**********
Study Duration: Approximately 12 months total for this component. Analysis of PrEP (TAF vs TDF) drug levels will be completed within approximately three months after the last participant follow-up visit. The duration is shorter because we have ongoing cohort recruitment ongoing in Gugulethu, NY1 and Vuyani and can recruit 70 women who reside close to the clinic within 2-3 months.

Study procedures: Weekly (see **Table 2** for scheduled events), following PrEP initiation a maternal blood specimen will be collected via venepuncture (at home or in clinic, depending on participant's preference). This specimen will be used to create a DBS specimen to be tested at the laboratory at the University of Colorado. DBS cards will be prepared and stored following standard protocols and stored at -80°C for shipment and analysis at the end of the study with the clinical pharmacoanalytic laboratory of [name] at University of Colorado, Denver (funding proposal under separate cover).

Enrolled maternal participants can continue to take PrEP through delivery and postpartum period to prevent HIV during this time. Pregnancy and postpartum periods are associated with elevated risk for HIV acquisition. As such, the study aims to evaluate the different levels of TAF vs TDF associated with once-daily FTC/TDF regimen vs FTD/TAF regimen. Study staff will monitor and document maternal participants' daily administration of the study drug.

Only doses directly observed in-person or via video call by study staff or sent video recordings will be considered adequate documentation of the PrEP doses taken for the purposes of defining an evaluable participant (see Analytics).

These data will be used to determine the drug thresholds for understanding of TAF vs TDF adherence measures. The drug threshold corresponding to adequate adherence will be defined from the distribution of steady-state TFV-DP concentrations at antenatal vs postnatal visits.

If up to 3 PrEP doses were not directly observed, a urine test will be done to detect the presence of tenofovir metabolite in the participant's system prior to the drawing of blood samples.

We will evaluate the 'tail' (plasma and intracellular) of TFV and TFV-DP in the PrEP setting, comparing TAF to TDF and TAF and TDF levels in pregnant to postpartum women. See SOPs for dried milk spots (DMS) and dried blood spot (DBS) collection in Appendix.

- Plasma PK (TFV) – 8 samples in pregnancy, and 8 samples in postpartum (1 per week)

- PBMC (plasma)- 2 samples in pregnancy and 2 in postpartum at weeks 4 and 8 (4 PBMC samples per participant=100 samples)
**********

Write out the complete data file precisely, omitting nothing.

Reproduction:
Study Duration: Approximately 12 months total for this component. Analysis of PrEP (TAF vs TDF) drug levels will be completed within approximately three months after the last participant follow-up visit. The duration is shorter because we have ongoing cohort recruitment ongoing in Gugulethu, NY1 and Vuyani and can recruit 70 women who reside close to the clinic within 2-3 months.

Study procedures: Weekly (see **Table 2** for scheduled events), following PrEP initiation a maternal blood specimen will be collected via venepuncture (at home or in clinic, depending on participant's preference). This specimen will be used to create a DBS specimen to be tested at the laboratory at the University of Colorado. DBS cards will be prepared and stored following standard protocols and stored at -80°C for shipment and analysis at the end of the study with the clinical pharmacoanalytic laboratory of [name] at University of Colorado, Denver (funding proposal under separate cover).

Enrolled maternal participants can continue to take PrEP through delivery and postpartum period to prevent HIV during this time. Pregnancy and postpartum periods are associated with elevated risk for HIV acquisition. As such, the study aims to evaluate the different levels of TAF vs TDF associated with once-daily FTC/TDF regimen vs FTD/TAF regimen. Study staff will monitor and document maternal participants' daily administration of the study drug.

Only doses directly observed in-person or via video call by study staff or sent video recordings will be considered adequate documentation of the PrEP doses taken for the purposes of defining an evaluable participant (see Analytics).

These data will be used to determine the drug thresholds for understanding of TAF vs TDF adherence measures. The drug threshold corresponding to adequate adherence will be defined from the distribution of steady-state TFV-DP concentrations at antenatal vs postnatal visits.

If up to 3 PrEP doses were not directly observed, a urine test will be done to detect the presence of tenofovir metabolite in the participant's system prior to the drawing of blood samples.

We will evaluate the 'tail' (plasma and intracellular) of TFV and TFV-DP in the PrEP setting, comparing TAF to TDF and TAF and TDF levels in pregnant to postpartum women. See SOPs for dried milk spots (DMS) and dried blood spot (DBS) collection in Appendix.

- Plasma PK (TFV) – 8 samples in pregnancy, and 8 samples in postpartum (1 per week)

- PBMC (plasma)- 2 samples in pregnancy and 2 in postpartum at weeks 4 and 8 (4 PBMC samples per participant=100 samples)